The Seattle Times offers story and photo reprints, special sections, a variety of books and more.
If you would like to copy material from The Seattle Times for your own use, follow these guidelines to obtain the necessary permissions.
Visit Education Lab for the latest news and conversation on Puget Sound area schools.

For the past five years everyone keeps asking me, “How do I do it?” Family, Friends, Colleagues, Acquaintances, etc, ponder how I am able to manage my life and still be so happy! I was blown away today when I first found your book on how to write a proposal, where I immediately bought your book, signed up for your daily emails, and then followed the link to “Creating Your Personal Life Plan” and Bam! The book/genre I am planning on writing.
“Michael Hyatt’s Writing a Winning Book Proposal drives home the point that there is much more to getting a book published than simply having a great book idea.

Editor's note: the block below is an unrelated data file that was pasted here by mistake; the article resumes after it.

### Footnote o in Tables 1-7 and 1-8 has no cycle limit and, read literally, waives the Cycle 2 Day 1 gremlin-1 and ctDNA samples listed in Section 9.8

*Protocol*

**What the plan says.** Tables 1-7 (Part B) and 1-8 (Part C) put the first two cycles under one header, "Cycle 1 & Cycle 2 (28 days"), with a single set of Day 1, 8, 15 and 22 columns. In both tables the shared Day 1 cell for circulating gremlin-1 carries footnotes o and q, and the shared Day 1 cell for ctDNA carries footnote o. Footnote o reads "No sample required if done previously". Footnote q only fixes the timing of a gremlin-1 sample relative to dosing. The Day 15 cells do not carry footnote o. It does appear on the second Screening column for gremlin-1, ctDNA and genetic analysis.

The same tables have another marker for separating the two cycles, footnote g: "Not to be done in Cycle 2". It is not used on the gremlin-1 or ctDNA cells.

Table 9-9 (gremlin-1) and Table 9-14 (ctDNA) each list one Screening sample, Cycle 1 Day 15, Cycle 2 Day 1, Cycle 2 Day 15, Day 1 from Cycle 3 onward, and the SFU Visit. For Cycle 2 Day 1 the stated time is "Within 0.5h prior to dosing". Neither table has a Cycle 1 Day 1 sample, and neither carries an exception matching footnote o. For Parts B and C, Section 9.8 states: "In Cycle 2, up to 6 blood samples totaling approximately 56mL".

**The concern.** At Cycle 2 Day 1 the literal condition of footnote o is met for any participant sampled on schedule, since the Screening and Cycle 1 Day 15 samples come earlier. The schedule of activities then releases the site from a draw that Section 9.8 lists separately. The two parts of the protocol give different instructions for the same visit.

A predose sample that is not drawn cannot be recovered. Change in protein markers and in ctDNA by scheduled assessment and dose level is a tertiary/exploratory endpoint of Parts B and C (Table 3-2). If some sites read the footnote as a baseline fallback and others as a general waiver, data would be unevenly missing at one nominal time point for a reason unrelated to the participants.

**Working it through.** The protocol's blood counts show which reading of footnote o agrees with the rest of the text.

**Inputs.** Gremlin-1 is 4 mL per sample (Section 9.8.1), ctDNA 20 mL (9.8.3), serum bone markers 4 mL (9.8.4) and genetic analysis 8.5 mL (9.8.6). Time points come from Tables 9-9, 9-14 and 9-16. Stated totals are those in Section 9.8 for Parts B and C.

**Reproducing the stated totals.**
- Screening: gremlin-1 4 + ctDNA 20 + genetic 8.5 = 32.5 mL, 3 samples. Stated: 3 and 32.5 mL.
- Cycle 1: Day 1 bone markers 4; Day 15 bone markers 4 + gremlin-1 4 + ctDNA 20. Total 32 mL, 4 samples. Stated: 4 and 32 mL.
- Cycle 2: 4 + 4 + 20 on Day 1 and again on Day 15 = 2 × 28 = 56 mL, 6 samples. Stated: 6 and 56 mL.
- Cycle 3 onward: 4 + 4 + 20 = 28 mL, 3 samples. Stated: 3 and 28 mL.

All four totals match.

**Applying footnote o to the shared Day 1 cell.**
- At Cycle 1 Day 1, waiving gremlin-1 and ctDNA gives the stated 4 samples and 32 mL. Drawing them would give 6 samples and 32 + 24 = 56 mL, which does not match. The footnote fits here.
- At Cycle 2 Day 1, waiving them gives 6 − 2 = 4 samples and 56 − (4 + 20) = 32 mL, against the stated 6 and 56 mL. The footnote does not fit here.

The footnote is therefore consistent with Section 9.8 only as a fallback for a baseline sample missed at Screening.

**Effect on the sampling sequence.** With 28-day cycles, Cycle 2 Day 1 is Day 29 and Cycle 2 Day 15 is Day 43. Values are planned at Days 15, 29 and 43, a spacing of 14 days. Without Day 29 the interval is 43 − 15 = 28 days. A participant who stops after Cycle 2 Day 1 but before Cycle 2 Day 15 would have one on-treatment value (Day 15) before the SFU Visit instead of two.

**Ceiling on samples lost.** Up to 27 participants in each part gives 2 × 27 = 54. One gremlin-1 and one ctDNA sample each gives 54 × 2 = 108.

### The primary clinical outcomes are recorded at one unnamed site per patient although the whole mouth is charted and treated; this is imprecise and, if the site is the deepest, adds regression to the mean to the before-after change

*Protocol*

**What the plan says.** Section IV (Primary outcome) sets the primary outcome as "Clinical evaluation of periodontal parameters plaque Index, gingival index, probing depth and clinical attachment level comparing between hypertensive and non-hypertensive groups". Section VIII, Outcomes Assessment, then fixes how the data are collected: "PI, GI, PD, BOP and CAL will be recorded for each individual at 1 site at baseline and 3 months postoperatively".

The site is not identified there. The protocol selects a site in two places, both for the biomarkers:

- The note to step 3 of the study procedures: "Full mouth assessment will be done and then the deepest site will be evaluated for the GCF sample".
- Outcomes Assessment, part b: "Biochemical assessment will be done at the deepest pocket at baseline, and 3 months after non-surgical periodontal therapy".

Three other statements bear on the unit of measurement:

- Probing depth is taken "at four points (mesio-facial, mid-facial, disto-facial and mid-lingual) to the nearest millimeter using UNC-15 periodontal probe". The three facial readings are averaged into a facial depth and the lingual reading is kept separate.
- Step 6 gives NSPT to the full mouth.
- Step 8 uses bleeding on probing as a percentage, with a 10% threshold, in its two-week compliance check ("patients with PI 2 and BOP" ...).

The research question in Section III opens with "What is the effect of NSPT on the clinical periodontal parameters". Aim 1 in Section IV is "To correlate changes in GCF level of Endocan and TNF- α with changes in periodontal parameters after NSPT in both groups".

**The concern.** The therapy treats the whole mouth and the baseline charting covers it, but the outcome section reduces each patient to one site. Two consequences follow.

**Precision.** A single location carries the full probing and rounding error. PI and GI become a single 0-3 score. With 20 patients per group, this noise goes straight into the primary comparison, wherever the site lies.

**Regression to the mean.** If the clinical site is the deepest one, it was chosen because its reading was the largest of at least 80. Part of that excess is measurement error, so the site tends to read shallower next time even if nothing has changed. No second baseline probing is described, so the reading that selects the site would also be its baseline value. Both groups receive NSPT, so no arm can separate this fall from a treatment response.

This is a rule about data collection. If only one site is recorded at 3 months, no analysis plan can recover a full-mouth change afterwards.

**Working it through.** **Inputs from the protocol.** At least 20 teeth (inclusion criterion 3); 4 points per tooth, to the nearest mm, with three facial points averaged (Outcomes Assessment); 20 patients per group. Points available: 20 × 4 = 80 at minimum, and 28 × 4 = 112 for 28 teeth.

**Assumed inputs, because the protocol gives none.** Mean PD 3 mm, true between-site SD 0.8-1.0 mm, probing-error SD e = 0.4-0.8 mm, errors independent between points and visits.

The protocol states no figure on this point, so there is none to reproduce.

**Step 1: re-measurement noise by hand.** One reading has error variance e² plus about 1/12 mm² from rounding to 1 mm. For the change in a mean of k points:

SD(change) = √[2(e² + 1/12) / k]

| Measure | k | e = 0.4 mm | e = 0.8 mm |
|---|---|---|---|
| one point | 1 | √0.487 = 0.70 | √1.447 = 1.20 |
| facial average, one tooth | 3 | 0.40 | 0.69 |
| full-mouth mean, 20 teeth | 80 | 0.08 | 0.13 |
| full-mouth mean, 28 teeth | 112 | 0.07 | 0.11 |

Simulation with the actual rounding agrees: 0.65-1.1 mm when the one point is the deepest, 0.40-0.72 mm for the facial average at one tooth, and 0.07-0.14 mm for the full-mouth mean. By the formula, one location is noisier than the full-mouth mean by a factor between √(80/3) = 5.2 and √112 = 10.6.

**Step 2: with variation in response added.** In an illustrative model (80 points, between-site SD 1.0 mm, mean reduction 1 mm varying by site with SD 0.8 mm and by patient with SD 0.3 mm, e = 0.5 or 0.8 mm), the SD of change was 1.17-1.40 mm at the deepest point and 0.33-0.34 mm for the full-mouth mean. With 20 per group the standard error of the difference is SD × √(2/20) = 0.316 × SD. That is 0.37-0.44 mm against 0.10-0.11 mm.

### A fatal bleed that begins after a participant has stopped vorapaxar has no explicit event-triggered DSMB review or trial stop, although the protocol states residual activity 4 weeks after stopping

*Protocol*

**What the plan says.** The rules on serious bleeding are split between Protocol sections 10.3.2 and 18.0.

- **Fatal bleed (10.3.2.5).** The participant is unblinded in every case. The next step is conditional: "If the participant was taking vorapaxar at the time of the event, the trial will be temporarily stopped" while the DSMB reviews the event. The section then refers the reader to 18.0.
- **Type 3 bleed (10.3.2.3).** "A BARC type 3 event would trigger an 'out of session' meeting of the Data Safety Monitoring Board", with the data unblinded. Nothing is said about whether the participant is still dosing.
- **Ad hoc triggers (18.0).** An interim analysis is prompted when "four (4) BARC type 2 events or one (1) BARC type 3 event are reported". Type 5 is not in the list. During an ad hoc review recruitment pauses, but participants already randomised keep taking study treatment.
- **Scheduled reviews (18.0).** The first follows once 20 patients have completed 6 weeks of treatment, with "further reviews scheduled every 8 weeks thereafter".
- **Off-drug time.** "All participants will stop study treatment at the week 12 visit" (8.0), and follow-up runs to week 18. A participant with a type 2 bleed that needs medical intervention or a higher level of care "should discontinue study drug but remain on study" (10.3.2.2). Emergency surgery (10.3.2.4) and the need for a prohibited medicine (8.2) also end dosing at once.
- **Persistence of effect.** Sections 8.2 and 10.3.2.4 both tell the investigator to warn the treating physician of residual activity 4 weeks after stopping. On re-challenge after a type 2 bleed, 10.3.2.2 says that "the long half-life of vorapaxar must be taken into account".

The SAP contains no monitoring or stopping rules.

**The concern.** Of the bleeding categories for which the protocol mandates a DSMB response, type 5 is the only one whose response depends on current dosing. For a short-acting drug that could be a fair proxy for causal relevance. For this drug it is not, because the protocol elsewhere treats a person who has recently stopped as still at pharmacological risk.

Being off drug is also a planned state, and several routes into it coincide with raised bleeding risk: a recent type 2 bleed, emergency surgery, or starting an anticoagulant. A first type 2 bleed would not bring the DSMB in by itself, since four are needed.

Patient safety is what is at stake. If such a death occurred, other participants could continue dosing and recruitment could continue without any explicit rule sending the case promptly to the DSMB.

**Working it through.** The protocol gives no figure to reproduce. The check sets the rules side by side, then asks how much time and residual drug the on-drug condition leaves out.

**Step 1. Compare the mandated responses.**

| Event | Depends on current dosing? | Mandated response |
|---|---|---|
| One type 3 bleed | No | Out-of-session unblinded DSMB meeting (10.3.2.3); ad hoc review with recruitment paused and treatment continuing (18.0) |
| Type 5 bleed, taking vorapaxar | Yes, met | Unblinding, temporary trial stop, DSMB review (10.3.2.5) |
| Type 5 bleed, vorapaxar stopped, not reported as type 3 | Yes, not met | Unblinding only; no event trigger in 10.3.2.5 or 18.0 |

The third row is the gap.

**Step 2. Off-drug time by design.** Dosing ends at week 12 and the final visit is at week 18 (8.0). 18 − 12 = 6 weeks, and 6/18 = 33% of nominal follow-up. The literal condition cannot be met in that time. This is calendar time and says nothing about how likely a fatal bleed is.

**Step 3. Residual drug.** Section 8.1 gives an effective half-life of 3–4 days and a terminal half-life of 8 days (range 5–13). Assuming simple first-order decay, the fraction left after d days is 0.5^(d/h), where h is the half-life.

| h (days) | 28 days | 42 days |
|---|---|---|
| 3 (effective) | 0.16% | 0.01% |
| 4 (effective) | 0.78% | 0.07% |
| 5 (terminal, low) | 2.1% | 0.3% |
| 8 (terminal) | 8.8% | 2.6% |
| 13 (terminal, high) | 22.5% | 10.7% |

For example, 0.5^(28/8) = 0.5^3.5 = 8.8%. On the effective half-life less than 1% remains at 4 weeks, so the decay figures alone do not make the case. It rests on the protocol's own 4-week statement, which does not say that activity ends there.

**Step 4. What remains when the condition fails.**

Hello Michael, thanks for these great ebooks but can you explain us how to write a winning translation proposal? I mean how to get permission from US publishers for publishing in different language of their existing book.
“Having been a publisher, a literary agent, and a published author, Michael Hyatt has seen book proposals from all sides.
I just ordered Writing a Winning Non-Fiction Book Proposal – tried to download twice, both times got a damaged file.
“One would have to search far and wide to find anyone more experienced and knowledgeable than Michael Hyatt in the art of writing a good book proposal.
I haven't read this ebook yet, but I did read your article on a winning book proposal several years ago and have been following it in all my proposals.
At the time, I was working on a Bible study so I printed out the Writing a Winning Non-Fiction Book Proposal.
In utilizing the principles and proposal structure outlined in Writing a Winning Non-Fiction Book Proposal, I received four offers on my book proposal within six weeks—including offers from our top two priority publishers.
You write what people don’t want to hear….it takes work, time, energy, money….I applaud you for not writing a book that says “be an instant success” in just 3 easy steps.